I don't think that's a very good comparison. I don't think that people are in a circumstance where they aren't able to get a dvd-rom. They might choose not to, but that's their choice. There are, however, large segments that just can't get high speed.

110.
 
...
Apr 16, 2006, 11:45
... Apr 16, 2006, 11:45
Apr 16, 2006, 11:45
 
I have known several people with dial-up Internet who had to wait hours before they could play due to those damned forced updates. I put a considerable amount of time looking into a way to disable them when I was testing out Steam, and if there were a way to do it without hacking Steam, I would have found it. Steam forces updates even upon dedicated servers. If Steam detects a server is out of date, it delists it and sends a message to tell the admin to restart it where it will automatically update when restarted.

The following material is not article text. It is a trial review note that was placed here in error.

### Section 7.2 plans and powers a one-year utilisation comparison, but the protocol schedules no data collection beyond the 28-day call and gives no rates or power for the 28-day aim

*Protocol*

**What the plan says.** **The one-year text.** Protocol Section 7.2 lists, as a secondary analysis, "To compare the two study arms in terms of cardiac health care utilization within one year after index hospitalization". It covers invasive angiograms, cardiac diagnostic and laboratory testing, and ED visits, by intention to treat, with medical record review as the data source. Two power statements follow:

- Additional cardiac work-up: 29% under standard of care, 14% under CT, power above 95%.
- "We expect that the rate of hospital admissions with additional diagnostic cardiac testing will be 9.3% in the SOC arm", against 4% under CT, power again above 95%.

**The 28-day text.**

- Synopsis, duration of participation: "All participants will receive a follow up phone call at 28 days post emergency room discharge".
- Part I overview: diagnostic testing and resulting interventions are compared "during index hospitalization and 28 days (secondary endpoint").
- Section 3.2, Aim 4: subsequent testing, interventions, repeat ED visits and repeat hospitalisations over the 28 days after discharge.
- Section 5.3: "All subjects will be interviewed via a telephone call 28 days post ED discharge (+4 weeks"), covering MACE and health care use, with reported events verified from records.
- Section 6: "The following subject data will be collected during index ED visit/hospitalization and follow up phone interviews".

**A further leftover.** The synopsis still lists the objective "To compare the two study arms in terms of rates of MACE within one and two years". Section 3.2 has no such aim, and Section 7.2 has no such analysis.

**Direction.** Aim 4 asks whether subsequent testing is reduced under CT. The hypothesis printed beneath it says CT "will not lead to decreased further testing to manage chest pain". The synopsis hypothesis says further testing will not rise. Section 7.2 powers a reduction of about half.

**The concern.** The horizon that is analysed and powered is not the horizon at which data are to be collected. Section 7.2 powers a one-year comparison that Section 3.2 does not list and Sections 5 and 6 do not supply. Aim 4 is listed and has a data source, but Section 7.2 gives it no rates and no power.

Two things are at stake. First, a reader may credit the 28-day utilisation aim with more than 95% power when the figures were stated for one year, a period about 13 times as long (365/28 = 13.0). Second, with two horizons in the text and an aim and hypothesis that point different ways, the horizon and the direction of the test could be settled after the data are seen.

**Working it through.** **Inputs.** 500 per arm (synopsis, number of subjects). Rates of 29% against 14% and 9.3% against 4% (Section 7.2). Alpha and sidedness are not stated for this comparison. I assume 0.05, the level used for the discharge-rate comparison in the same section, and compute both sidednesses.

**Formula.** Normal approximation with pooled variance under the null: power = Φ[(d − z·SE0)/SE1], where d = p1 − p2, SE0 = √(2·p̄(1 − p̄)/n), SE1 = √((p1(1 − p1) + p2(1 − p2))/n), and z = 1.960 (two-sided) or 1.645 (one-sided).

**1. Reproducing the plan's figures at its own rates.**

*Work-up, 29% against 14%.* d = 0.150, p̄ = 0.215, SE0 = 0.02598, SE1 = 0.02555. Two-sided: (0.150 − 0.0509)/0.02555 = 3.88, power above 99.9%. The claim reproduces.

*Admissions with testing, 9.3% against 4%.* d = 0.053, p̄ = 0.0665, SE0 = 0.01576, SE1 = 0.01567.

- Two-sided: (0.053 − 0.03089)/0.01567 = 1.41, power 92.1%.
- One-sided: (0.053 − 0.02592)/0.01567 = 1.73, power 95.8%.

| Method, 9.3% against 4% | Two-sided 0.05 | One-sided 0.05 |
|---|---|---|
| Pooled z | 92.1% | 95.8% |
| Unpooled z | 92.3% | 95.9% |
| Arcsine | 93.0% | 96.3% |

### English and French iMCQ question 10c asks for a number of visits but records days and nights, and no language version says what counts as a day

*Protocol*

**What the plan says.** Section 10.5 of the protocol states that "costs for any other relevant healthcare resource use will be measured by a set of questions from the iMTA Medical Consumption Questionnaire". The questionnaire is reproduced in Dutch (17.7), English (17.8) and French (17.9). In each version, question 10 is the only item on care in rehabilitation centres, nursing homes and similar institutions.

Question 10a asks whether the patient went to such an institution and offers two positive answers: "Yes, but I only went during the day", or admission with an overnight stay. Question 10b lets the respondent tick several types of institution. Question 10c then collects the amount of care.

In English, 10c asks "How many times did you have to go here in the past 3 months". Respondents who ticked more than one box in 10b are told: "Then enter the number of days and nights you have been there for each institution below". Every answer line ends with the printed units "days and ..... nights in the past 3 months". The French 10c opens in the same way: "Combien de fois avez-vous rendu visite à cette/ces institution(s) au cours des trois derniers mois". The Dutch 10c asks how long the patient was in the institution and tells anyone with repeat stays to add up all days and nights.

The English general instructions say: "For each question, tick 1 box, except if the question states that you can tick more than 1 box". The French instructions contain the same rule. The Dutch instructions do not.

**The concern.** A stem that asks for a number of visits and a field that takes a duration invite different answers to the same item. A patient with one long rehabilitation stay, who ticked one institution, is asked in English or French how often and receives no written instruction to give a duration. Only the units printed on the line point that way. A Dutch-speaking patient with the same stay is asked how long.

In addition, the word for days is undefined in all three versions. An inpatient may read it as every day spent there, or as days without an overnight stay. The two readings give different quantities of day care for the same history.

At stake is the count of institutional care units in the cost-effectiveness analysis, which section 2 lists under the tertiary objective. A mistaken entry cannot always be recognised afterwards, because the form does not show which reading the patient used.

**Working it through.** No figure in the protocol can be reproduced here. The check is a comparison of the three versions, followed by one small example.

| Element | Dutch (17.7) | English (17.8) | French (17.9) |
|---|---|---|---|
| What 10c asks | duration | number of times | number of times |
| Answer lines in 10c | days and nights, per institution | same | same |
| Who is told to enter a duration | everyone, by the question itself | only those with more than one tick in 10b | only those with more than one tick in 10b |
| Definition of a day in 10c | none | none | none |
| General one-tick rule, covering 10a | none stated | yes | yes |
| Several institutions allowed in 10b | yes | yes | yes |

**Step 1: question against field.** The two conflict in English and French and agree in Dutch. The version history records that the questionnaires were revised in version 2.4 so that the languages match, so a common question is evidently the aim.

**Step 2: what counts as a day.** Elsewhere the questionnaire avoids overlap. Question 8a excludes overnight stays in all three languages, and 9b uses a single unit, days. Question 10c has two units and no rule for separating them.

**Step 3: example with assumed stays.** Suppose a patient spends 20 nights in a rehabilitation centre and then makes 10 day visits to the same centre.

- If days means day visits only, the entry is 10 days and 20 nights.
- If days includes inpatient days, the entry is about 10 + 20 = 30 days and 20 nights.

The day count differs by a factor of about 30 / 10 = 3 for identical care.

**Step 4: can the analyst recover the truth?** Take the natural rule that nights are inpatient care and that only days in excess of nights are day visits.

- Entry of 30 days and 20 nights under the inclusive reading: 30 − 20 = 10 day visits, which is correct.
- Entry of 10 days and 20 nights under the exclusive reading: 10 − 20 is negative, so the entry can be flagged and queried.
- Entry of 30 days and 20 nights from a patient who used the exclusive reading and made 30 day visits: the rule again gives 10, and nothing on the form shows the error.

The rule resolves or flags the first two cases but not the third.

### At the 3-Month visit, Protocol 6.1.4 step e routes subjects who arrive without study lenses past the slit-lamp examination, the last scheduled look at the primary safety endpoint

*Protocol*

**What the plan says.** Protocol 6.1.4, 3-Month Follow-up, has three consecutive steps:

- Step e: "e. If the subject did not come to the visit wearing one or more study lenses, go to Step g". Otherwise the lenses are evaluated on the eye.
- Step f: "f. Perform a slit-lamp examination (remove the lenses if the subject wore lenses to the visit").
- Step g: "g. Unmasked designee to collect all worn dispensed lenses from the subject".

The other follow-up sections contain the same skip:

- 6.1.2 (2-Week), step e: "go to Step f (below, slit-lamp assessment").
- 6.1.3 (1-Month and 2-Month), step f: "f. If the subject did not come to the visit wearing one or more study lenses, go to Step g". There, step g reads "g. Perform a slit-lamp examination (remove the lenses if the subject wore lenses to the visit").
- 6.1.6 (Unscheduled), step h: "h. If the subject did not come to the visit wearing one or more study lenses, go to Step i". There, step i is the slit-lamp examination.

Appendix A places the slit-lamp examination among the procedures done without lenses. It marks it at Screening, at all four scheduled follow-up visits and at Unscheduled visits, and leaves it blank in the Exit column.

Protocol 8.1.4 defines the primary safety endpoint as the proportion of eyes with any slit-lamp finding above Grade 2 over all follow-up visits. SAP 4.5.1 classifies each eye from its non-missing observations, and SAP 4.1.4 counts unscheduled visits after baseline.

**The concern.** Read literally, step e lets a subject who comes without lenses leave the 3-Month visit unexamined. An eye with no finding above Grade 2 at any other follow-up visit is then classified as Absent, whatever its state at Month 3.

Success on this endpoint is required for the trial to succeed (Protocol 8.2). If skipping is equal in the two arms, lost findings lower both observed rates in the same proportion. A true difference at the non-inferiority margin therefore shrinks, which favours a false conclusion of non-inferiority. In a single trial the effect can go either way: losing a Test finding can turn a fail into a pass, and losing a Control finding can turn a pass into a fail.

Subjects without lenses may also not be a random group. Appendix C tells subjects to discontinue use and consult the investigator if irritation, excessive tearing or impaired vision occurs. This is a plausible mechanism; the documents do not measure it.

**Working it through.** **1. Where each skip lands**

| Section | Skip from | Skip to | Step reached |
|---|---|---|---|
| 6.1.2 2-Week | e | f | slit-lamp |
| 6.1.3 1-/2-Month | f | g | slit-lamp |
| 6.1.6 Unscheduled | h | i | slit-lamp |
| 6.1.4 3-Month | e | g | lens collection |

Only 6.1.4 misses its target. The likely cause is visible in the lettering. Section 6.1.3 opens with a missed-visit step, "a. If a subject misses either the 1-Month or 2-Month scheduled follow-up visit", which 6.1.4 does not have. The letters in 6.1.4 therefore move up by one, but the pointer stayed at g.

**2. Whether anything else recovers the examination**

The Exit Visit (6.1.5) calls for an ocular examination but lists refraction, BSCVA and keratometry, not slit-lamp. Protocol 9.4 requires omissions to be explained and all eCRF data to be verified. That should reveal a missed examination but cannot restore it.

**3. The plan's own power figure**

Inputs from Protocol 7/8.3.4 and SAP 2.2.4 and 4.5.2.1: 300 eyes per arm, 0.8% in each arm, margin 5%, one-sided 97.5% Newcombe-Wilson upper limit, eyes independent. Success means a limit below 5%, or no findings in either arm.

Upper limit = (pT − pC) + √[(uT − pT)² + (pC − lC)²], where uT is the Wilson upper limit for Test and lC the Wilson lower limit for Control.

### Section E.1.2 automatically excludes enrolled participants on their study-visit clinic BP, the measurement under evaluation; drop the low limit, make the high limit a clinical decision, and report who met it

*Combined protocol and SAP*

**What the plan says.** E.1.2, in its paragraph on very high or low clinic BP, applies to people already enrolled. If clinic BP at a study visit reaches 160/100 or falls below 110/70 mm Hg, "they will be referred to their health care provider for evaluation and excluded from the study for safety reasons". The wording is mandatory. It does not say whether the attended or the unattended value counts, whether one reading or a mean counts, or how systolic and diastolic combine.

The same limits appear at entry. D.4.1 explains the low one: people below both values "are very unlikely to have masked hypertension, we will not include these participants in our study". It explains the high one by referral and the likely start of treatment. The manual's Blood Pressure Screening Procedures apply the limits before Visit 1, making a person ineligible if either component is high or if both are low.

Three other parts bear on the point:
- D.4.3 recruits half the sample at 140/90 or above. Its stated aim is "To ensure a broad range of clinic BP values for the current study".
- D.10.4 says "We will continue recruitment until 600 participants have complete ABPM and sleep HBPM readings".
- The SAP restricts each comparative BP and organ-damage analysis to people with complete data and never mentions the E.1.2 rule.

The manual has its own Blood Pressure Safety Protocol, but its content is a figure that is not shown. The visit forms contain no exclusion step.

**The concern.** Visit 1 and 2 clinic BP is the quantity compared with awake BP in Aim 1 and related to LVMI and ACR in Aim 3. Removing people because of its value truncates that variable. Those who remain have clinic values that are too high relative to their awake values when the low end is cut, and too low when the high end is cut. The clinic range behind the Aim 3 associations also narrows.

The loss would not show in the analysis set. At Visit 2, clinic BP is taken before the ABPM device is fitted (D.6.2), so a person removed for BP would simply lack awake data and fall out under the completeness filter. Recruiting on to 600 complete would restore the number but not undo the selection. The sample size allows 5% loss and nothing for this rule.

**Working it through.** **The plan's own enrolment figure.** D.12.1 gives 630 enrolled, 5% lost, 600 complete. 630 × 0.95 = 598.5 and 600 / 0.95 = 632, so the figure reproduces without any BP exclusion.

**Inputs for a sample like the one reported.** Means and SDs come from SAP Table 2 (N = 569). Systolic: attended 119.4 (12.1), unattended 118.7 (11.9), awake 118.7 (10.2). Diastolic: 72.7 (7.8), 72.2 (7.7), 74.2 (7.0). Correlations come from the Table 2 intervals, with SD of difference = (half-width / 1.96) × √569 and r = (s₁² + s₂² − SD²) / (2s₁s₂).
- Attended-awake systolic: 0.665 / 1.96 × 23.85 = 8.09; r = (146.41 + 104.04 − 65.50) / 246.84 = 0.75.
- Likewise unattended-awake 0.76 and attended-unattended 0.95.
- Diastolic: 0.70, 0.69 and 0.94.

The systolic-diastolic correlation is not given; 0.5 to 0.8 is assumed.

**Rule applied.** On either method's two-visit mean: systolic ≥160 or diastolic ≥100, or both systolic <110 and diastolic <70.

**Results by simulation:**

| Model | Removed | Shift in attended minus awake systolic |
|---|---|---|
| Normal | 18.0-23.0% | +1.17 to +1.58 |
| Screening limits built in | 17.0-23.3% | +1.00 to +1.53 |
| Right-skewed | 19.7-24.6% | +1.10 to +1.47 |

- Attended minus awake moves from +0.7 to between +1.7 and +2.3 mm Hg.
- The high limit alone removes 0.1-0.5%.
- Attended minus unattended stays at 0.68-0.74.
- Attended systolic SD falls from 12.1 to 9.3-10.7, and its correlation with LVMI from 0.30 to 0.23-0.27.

Everything has its advantages and disadvantages. The advantage of the forced update system for online play is that users don't have to trawl around the net looking for half a dozen patch that must be installed in a particular order; all users are up-to-date meaning that any bugs they would have experienced on older versions are not present; new features can be sent to users automatically, like HDR, etc; it also keeps the userbase united, rather than having thousands of people running different versions of the game - that means there are more people to play against and any server running has to be running the latest version.